Review: Seeing Julia by Katherine Clare Owen

Seeing Julia by Katherine Clare Owen
Release Date: May 20, 2011
Publisher: The Writing Works Group
Page Count: 326
Source: From the author for review

With her husbands, Evan’s tragic death, Julia Hamilton considers only one truth: death abducts the dying, but grief steals from those left behind. At the funeral, a despondent Julia encounters Jake Winston, Evan’s mysterious best friend, which leads to an inexplicable connection that saves her life, but leaves her questioning everything else. Unsettled by Jake and grief, she escapes to Paris with her young son and her inner circle, Kimberley and Stephanie. Months later, Julia returns to the life she left behind in New York intent on finding out where things stand between her and Jake, but soon learns the venerable attorney has complications of his own. But it’s the revelation of betrayal by the one person she thought she knew that leads Julia to embark on a personal journey in search of the truth about her life, herself, and the answers to her most difficult questions. Can she trust anyone? Or, does she need to learn to trust herself, most of all?


Review:  Seeing Julia by Katherine Clare Owen is a moving, emotional and turbulent ride through the eyes of a young widow. Julia has had a lot of tragedy in her nearly 30 years of life, starting with the loss of her parents at 16. The scenes described, such as the funeral scene, is a no holds barred description of what Julia is going through. You really feel her pain and desolation at the loss of her husband.

While the story details the sorrow and devastation Julia is going through, and the infallible support from her inner circle, it drags it out and makes you feel depressed. The story is well written, but you almost feel like you are in mourning yourself. Almost the entire book is about Julia’s coping, or lack of coping, with the loss of her husband. She is refusing to move on and, even though she is a new mom, she neglects her child. There are token mentions of him here and there but it seems that when he doesn’t ‘fit’ into the flow of the story, a nanny or friend is there to just take over his care.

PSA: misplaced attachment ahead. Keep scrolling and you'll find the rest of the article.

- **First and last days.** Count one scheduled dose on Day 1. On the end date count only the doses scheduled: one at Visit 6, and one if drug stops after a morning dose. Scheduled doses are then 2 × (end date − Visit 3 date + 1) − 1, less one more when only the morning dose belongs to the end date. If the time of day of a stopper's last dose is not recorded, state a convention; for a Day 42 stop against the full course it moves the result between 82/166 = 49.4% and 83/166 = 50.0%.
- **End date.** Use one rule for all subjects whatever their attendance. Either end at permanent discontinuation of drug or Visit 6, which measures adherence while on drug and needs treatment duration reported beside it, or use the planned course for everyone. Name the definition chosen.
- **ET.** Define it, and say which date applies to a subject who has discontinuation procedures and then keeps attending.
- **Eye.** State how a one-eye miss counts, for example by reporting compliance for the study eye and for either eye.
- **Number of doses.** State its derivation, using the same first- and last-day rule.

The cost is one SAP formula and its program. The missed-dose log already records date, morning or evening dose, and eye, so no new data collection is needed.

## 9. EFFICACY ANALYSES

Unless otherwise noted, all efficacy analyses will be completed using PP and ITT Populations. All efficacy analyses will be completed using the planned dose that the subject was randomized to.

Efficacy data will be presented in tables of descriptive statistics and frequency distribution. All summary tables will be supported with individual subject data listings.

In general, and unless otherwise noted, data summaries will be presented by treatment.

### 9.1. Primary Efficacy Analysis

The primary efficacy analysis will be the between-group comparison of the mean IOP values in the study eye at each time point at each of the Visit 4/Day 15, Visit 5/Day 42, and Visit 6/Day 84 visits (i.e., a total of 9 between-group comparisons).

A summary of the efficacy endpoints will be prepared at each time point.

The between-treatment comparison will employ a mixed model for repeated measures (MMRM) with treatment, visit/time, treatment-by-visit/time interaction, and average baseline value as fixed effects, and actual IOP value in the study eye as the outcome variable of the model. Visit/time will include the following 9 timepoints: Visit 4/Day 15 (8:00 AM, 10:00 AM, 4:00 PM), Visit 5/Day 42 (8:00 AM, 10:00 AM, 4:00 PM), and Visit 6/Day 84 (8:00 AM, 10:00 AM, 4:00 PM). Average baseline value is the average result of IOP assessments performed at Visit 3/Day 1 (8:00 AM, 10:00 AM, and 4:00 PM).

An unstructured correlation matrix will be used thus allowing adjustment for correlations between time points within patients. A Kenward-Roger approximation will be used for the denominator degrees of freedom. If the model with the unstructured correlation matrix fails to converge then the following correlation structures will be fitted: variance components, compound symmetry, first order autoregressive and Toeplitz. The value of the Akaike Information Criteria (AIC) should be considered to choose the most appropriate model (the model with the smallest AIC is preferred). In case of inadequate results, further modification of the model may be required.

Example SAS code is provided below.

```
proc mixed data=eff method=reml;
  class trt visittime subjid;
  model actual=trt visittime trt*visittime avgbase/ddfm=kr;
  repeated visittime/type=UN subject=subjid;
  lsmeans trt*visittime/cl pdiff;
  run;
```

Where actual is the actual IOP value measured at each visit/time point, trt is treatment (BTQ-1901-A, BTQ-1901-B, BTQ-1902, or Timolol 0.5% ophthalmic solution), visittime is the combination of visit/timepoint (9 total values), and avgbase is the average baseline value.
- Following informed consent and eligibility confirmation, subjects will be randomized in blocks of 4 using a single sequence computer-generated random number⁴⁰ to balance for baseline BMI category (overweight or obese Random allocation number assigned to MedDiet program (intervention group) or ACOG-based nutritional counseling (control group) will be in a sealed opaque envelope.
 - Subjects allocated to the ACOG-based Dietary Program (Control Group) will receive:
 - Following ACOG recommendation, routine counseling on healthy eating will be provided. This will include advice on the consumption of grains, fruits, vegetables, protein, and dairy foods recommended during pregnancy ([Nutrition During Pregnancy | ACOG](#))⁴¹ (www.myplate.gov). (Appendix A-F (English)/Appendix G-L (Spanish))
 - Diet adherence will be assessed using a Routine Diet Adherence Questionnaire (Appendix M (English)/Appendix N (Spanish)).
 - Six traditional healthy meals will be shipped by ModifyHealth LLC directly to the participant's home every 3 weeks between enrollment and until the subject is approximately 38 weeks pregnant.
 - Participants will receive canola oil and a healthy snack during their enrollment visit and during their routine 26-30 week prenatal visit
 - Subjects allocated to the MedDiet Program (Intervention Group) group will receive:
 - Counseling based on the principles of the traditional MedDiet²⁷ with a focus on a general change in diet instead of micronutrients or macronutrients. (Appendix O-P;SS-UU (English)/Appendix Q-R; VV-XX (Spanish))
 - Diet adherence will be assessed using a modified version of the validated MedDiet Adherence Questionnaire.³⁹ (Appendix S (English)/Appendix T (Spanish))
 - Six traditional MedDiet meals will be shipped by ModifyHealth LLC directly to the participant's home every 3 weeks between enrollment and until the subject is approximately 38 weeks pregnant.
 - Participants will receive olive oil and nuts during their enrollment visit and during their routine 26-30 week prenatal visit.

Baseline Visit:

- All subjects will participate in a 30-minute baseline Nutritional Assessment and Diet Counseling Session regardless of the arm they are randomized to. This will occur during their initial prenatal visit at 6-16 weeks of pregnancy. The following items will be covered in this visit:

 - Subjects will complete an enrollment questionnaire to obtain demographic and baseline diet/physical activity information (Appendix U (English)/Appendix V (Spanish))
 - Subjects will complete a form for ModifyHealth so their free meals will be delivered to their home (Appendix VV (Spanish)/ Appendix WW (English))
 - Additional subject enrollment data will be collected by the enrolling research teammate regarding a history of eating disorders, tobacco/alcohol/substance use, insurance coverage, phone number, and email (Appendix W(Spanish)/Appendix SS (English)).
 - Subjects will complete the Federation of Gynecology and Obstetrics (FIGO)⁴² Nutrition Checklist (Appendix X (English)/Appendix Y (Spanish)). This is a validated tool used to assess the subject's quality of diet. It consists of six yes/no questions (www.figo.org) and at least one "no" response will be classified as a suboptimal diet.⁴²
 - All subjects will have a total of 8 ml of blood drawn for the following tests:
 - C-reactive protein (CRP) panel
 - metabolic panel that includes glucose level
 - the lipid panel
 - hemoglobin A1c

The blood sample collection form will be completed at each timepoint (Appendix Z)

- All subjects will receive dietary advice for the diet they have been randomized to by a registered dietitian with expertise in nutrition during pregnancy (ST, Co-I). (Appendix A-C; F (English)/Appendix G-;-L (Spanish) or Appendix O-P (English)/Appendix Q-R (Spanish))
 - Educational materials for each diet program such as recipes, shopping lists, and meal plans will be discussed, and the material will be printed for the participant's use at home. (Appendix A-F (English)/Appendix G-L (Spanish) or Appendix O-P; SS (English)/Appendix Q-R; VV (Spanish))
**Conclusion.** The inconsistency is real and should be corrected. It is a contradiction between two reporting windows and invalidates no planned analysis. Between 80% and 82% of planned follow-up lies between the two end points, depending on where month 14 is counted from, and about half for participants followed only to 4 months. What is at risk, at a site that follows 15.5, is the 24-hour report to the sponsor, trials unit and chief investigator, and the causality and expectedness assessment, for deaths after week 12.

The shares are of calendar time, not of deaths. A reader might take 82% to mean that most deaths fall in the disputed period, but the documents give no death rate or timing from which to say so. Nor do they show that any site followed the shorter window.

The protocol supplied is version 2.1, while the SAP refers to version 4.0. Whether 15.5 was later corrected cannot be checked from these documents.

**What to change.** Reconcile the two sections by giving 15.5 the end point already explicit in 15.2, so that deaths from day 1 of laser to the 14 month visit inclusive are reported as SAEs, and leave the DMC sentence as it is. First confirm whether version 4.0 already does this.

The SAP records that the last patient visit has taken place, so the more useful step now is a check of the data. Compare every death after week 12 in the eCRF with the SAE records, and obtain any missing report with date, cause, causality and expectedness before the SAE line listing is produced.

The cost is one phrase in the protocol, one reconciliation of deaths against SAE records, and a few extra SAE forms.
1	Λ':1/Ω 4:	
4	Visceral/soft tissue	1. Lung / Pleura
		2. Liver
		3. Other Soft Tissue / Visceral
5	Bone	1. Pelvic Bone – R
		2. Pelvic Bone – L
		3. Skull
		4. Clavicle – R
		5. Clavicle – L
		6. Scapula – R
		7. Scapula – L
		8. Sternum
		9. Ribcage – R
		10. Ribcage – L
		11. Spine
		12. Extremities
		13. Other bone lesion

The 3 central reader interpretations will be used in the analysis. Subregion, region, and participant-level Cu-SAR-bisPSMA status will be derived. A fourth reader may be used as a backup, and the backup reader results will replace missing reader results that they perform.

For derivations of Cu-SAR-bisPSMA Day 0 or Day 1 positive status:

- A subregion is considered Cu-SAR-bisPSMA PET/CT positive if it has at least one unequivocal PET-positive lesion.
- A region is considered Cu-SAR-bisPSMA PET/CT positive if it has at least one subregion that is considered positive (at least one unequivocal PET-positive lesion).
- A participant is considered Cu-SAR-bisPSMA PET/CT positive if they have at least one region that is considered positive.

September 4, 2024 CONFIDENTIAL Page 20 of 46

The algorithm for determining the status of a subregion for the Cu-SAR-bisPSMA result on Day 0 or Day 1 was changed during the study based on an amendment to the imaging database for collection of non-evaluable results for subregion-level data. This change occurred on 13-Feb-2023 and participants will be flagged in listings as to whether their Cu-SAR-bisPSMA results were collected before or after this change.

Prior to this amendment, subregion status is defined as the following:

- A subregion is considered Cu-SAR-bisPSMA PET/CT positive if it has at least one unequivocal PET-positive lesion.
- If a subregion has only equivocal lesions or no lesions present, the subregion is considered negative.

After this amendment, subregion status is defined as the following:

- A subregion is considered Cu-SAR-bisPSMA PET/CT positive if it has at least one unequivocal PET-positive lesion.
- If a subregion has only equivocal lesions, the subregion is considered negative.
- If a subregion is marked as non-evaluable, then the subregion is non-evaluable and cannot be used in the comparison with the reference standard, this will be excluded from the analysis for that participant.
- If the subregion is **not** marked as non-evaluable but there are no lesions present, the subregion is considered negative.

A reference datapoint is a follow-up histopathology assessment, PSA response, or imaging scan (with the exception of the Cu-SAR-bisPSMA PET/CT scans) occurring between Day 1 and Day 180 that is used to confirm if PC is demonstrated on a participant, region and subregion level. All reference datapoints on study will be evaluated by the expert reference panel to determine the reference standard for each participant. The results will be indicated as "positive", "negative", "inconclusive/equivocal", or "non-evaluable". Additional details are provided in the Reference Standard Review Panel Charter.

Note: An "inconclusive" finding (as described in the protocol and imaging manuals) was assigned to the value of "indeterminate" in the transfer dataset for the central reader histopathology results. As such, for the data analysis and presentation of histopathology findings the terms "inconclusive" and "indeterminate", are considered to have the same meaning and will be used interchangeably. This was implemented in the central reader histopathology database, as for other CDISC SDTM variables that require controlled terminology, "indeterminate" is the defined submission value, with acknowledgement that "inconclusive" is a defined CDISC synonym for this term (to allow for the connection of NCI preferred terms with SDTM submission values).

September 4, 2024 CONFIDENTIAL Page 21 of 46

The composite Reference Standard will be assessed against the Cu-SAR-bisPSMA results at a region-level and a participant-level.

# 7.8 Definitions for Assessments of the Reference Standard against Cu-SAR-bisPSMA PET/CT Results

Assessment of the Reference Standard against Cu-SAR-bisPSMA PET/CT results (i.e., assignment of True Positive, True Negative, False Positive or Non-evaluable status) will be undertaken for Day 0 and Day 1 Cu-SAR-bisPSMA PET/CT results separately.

The story gets better for a while when she finds out things about her husband and revelations are made about him that Julia didn’t know. But she makes these ‘grand plans’ to get her life back on track and winds up back into the not coping, black hole life she’d been living in since the death of her husband. There is also the intrigue of Jake’s fiancee that stirs up some interest and it’s the highlight of Julia coming back from the abyss of unbearable grief.

Jake is someone Julia meet once when she was 15. She doesn’t realize who he is, but he’s known for a long time and is just waiting for her to realize who he is. The relationship between them at times is well written and believable, but at other times, it’s not realistic. At the end of the story, Julia manages to get her entire life in order in a matter of a few pages. Julia and Jake manage to come to terms with all the ‘secrets’ and insecurities, and in the end, declare their undying love for each other. It doesn’t come as much of a surprise that Jake declares his love, but for Julia to do a complete turnaround and declare her undying love so fast is. Normally, a happy ending is exactly what a reader wants, but this seemed to be too neatly tied up, too fast to be in line with the rest of the book.

I wouldn’t re-read this book, but it was interesting enough to want to see how it ended. It isn’t something I would recommend to everyone, but those that like stories that tug at the heartstrings and evoke strong feelings would enjoy this story. It is more of a true to life story of grief and sorrow, well written, but hard to feel happy when reading.

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